Figure 2 displays the testosterone responses of the subjects. There was a significant difference (p < 0.05) between the age groups for this hormonal response. TS4 testosterone levels were significantly lower than those of the TS5 adolescents and adults across the entire exercise test sampling times (TS4 vs. TS5+adults; Cohen's d = 1.58); however, none of the responses of the TS5 and adults differed from one another. Furthermore, progression of exercise intensity through the various testing stages (rest to exhaustion) did not significantly affect the level of testosterone in the TS4, TS5 or adult age groups.



GH responses are shown in figure 3. The resting and exercise GH levels of the TS4 adolescents tended to be greater than those of both the TS5 adolescents and adults. However, due to a large amount of variability within the GH responses in all age groups, these between group differences only approached statistical significance (p = 0.10). Exercise did result, however, in significant increases (p < 0.05) in GH from rest (time 0) to the final sprint (sp) at the end of the exercise test for all age groups. Furthermore, peak GH (time sp) of the TS4 adolescents was greater (p < 0.05) than that of the TS5 adolescents and adults (TS4 vs. TS5+adults; Cohen's d = 1.86); although, the latter two age groups did not differ from one another in peak GH responses.




Physical inactivity has been linked to the epidemic of obesity occurring worldwide. Regrettably, children and adolescents are part of the fastest growing segment of the population subsuming to this epidemic. This latter occurrence has resulted in a need for more research on the responses of children and adolescents to exercise as a means to better understand their unique physiology. Characterizing hormonal responses to exercise are a fundamental part to this understanding due to the endocrine system's multifaceted role in overall metabolic regulation. Thus, the aim of this study was to examine the cortisol, testosterone and GH responses to exercise in adolescents at different developmental ages in comparison to that of young adults. In general, the results suggest adrenal cortisol response to exercise is very similar between adults and adolescents in Tanner Stage 4 and 5. However, gonadal testosterone response to exercise is lower in Tanner Stage 4 than that of Tanner Stage 5 adolescents or in adults. Furthermore, the anterior pituitary GH response to exercise of Tanner Stage 4 adolescents is much greater than that of Tanner Stage 5 or of young adults.

On the whole, the hormonal findings for the adolescent groups in this study are in agreement with previously published reports. For example, Viru and cols. showed that exercise induces increased cortisol responses in adolescents and young adults (2,11,12). These investigators also found a lowering of cortisol levels at rest and with exercise as adolescents move from Tanner Stage 2 to Stage 5 (12). Boisseau and Delamarche and Wirth and cols. also reported similar occurrences (4,13). The adolescents in the present study, however, only tended to display this latter response; i.e., the data approached statistical significance. Kraemer and others reported equivalent cortisol responses in adolescents completing a very similar exercise protocol; although they studied only young girls (14). Relative to testosterone, Fahey and cols. reported nearly identical findings as the present study for this hormone, both at rest and in response to exercise in Tanner Stages 4 and 5 adolescents (15). Likewise, the present GH findings, at rest and in response to exercise, also matched those reported by Fahey and associates in adolescents (15). Furthermore, the work of Veldhuis and colleagues has shown there is a strong influence of age on the circulating levels of GH and GH production at the anterior pituitary in young versus older adults (i.e., decreasing with advancing age) (16). The present data support such phenomena occurring even when progressing from Tanner Stage 4 to young adulthood.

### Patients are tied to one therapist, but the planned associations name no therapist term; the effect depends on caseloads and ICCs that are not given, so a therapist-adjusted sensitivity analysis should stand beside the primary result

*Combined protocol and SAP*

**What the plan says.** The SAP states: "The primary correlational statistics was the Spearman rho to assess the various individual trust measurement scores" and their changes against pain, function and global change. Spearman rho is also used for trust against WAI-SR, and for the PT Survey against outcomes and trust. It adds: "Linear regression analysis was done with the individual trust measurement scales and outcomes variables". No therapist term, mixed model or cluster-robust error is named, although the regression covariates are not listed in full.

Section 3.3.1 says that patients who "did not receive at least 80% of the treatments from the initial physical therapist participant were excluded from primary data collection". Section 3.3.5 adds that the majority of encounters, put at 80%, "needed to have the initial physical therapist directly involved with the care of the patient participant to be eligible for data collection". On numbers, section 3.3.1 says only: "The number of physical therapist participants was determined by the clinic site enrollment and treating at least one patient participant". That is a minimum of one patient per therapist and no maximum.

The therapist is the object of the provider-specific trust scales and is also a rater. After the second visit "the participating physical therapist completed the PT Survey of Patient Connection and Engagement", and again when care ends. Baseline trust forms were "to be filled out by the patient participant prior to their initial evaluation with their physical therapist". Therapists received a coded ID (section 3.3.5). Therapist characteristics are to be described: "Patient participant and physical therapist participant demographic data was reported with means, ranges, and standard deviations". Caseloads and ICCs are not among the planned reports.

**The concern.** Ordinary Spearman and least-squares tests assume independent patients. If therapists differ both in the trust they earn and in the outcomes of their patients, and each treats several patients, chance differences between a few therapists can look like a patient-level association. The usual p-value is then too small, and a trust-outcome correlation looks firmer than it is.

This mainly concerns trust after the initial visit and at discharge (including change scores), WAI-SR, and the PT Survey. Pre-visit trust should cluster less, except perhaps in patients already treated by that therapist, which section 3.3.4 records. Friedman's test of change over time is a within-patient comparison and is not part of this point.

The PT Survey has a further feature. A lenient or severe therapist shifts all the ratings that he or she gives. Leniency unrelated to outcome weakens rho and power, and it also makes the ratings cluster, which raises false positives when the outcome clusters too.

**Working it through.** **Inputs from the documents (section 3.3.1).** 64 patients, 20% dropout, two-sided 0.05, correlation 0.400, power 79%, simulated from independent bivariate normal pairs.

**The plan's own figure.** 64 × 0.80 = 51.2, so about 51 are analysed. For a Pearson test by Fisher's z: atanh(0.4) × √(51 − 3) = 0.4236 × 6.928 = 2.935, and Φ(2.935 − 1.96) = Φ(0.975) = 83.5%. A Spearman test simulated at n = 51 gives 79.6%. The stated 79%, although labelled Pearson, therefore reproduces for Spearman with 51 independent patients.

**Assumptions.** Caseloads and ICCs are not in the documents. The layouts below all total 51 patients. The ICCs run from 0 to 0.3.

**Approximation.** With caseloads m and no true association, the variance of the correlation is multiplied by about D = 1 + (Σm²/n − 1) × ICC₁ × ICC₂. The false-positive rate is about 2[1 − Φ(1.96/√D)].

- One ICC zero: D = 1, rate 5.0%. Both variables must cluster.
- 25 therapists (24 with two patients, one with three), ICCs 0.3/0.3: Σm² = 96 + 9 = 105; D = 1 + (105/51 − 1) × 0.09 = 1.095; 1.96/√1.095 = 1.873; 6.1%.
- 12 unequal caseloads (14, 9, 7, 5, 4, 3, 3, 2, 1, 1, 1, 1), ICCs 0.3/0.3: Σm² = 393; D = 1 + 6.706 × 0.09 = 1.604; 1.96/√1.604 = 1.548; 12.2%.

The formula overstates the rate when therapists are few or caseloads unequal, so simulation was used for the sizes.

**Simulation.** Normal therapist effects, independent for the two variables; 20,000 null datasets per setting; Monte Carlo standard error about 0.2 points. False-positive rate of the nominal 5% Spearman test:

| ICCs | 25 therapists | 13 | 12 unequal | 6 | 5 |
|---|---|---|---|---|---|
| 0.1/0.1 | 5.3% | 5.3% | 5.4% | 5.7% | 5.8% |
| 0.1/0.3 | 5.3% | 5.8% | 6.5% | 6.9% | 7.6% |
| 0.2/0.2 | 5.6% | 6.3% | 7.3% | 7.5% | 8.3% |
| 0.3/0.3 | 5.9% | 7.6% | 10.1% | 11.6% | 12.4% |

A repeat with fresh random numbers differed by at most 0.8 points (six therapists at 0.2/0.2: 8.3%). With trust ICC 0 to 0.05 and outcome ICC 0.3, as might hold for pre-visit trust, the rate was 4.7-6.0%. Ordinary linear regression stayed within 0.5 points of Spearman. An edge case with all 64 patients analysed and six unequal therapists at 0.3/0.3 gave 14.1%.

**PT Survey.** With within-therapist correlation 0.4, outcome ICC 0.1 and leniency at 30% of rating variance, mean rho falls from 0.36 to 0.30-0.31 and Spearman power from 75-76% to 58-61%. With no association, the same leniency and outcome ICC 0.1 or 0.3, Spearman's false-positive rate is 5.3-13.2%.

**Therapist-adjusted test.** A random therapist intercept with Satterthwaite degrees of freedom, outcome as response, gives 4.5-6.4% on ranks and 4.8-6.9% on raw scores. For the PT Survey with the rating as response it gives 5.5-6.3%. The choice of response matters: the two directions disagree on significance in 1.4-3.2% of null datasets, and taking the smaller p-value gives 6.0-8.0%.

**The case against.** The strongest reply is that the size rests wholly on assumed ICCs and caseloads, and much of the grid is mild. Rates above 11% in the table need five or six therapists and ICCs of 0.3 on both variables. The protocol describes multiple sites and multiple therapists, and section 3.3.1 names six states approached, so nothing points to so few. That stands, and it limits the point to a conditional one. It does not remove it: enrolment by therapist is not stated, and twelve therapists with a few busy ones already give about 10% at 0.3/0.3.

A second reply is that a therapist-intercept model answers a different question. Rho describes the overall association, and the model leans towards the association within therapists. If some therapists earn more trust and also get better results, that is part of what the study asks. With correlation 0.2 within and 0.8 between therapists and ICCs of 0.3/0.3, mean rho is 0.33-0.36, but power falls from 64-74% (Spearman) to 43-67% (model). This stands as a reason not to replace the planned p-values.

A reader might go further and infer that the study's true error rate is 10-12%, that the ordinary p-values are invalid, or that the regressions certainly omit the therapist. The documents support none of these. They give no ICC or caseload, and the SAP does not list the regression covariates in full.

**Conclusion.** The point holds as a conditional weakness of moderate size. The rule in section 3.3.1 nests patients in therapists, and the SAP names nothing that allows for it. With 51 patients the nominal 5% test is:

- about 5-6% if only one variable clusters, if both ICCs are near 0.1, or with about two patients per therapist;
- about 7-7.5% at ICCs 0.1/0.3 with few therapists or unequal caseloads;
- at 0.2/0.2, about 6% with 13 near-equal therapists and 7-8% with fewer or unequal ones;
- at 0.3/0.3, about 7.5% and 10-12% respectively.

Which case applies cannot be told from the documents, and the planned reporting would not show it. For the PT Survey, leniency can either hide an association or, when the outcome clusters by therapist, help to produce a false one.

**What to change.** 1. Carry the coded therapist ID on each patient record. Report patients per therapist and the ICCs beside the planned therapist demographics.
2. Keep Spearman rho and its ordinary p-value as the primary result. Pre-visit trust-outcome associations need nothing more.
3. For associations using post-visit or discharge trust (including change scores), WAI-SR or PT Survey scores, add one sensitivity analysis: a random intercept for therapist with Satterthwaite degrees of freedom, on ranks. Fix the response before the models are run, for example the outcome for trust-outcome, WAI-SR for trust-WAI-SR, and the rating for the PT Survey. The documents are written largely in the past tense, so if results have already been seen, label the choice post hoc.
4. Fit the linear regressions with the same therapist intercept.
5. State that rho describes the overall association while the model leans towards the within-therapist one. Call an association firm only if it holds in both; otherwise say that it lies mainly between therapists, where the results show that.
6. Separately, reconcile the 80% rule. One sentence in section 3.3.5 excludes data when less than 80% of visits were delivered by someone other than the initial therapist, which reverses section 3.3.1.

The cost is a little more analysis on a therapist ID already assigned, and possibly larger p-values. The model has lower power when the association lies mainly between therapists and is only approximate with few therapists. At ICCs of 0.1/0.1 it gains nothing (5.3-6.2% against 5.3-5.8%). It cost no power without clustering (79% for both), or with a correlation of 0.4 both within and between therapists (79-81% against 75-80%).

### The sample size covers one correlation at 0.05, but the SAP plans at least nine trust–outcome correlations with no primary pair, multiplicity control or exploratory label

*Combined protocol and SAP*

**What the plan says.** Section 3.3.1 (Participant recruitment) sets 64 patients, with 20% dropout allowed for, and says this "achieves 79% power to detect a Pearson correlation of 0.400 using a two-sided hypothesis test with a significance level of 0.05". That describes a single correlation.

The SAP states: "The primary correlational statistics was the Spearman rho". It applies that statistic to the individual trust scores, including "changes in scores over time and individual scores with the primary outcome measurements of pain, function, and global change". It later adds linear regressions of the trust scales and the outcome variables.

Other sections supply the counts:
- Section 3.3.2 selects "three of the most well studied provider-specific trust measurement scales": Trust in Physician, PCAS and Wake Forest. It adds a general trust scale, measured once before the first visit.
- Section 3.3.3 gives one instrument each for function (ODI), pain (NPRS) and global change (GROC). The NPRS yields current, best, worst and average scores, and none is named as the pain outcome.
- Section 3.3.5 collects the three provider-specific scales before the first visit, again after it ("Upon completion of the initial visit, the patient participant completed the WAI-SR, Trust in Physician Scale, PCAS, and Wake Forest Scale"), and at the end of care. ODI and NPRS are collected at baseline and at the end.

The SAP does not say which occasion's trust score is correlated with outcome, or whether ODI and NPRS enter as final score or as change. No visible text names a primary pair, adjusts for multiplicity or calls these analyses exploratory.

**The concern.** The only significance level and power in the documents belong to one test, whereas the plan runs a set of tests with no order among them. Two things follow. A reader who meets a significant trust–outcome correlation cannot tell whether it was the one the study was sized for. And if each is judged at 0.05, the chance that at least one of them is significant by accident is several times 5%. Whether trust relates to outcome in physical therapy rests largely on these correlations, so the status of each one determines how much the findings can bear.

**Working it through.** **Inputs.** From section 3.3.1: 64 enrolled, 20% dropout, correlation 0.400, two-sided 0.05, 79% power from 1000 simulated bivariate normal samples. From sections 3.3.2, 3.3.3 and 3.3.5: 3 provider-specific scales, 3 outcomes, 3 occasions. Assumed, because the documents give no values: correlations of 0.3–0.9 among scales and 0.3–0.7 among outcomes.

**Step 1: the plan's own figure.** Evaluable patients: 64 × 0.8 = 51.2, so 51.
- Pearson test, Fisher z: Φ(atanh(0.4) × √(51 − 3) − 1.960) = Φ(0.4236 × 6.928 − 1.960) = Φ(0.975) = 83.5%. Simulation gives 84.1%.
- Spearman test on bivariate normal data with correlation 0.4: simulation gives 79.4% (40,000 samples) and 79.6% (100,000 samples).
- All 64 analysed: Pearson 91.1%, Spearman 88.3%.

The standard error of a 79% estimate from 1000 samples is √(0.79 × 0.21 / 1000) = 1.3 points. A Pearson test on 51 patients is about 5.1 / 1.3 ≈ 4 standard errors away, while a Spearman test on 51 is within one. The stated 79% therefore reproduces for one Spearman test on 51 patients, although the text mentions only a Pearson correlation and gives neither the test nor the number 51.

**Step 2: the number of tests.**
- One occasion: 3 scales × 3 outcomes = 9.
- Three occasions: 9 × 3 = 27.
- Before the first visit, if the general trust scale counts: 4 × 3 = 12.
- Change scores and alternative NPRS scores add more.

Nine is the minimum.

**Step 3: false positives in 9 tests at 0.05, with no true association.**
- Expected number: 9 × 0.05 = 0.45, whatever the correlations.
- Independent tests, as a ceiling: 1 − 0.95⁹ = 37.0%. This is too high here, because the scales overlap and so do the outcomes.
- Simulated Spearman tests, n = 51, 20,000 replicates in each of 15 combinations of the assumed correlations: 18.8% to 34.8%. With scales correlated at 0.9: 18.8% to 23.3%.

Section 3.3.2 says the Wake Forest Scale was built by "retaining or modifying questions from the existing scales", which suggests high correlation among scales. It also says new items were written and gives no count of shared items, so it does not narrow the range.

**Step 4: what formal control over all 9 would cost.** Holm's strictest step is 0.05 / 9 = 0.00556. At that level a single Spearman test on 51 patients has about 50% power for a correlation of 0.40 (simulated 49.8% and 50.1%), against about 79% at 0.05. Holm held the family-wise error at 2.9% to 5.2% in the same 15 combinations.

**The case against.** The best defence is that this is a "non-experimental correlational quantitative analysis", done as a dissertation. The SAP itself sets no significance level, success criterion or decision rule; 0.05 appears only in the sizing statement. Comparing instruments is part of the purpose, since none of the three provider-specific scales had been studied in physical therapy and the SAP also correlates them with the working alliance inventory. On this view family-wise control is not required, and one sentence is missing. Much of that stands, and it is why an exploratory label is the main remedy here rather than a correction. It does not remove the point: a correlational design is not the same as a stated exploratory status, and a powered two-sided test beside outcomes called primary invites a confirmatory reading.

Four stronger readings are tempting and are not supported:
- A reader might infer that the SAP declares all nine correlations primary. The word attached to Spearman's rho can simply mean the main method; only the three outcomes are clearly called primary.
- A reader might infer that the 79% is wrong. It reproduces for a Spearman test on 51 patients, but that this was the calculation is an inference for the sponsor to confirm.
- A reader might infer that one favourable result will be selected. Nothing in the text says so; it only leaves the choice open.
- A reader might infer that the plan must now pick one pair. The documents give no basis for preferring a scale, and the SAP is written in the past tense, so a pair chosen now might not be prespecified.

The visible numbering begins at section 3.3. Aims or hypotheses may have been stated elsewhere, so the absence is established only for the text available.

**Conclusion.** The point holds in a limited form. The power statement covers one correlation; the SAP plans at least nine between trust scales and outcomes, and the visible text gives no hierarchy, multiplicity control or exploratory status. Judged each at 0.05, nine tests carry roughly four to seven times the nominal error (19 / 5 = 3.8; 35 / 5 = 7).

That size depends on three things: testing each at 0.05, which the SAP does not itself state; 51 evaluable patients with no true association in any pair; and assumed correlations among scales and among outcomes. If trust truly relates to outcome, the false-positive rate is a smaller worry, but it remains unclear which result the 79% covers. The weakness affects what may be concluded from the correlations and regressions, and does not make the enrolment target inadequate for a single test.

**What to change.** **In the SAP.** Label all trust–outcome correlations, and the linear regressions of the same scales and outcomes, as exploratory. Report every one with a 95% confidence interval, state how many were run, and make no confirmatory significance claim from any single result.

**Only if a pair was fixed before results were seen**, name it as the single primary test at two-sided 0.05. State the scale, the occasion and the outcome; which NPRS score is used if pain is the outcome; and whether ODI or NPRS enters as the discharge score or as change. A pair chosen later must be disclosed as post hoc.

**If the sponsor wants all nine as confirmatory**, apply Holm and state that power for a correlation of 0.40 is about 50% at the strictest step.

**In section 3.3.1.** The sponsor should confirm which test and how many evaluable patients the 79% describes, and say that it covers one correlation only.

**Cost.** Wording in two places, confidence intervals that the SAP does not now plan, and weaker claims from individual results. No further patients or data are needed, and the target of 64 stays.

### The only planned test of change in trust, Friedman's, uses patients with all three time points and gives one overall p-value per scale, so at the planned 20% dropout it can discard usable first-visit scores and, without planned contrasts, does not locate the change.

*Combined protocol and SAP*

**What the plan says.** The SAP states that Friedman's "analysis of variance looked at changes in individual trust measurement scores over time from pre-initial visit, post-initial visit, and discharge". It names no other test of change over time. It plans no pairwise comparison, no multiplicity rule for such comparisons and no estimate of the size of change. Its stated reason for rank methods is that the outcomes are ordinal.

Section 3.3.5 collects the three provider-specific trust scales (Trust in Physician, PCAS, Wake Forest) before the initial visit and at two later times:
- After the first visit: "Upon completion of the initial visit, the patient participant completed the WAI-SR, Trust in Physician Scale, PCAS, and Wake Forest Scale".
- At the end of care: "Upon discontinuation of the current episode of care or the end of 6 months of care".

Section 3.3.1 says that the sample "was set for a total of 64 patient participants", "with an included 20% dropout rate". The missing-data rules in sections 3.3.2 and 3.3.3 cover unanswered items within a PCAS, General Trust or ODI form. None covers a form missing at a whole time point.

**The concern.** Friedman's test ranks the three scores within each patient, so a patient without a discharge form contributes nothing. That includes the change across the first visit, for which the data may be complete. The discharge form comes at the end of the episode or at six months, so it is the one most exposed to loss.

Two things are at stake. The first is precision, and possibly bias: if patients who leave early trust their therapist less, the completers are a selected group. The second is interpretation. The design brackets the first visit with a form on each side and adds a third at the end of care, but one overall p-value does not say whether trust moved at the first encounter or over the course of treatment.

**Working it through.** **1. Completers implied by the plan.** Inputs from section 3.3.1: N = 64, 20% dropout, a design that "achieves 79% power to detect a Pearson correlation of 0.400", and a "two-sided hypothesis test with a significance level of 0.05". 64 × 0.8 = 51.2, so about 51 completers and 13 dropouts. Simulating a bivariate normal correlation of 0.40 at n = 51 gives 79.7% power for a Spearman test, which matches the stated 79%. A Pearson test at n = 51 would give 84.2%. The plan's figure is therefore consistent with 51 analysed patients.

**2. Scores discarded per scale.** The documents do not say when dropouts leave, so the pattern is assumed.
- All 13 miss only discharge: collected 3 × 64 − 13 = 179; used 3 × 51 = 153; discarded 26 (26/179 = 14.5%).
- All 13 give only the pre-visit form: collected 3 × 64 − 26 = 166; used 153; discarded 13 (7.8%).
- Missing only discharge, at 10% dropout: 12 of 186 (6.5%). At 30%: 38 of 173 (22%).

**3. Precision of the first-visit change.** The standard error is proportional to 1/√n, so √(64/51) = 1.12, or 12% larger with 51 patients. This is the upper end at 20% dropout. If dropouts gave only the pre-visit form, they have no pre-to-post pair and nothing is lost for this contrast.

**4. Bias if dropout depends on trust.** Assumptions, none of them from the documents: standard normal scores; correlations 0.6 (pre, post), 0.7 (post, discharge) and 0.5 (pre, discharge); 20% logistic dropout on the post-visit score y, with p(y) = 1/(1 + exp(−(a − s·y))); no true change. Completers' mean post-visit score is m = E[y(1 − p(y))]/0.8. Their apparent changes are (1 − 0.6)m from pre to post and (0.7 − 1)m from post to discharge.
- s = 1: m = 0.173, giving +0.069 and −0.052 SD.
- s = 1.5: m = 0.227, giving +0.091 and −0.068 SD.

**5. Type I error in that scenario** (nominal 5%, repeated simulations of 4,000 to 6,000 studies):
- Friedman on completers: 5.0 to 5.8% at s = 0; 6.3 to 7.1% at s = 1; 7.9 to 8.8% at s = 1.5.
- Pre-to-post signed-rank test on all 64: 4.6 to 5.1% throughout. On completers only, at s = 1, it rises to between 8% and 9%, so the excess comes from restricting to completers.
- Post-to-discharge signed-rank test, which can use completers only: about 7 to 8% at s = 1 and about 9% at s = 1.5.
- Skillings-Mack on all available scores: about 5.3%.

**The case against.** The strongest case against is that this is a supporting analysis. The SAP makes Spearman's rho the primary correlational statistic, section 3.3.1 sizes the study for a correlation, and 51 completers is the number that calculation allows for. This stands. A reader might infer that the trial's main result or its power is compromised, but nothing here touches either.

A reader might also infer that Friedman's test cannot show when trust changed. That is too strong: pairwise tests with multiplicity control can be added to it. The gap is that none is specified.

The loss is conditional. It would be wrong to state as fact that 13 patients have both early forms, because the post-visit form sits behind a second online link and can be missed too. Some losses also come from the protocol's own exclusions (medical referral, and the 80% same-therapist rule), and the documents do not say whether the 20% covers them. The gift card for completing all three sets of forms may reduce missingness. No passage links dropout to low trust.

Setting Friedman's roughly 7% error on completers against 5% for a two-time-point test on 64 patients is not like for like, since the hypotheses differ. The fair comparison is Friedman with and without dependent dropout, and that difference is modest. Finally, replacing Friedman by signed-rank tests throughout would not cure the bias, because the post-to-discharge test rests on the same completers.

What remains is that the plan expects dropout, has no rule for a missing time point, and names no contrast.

While our data replicates and support previous research findings, there is a unique aspect to our study. The hormonal profiling used involved a frequent blood sampling protocol during exercise to compare age groups. Many previous studies simply used a pre-post exercise blood sampling protocol approach. The present blood sampling protocol allows for a more dynamic characterization of the hormonal responses to exercise. This characterization revealed that the differences observed for testosterone and GH in the adolescents seem to emanate from the hormonal differences observed at rest prior to exercise, and are not due to differing response patterns during the exercise. Interestingly, the similarity of the exercise responses, once resting-basal differences are accounted for, suggest that the regulatory aspects of the endocrine system are responsive to the stimulus of physical exercise in a very similar fashion in males at Tanner Stage 4, 5, and in young adults. Thus, for cortisol, testosterone and GH the endocrine glands producing these hormones are responsive to physical exercise as a stressful stimulus but relative to testosterone and GH the overall amount of hormone being produced is at variance with that of young adults (↑ testosterone, ↓GH). To our knowledge this finding has not been thoroughly reported previously in the literature.

The testosterone and GH differences observed at rest and throughout exercise in the Tanner Stage 4 adolescents most likely reflect the less mature developmental levels of the endocrine system within that age group (5,6,17). As would be expected, the Tanner Stage 5 adolescents are much more similar in their responses to that of young adults than the Tanner Stage 4 adolescents. This suggests that at this age level (16-17 years) a one-year period of time is critical to developmental progression not only of the endocrine system but also of the skeletal muscle and cardiopulmonary systems (as implied by the observed changes in body mass as well as peak VO2) (18).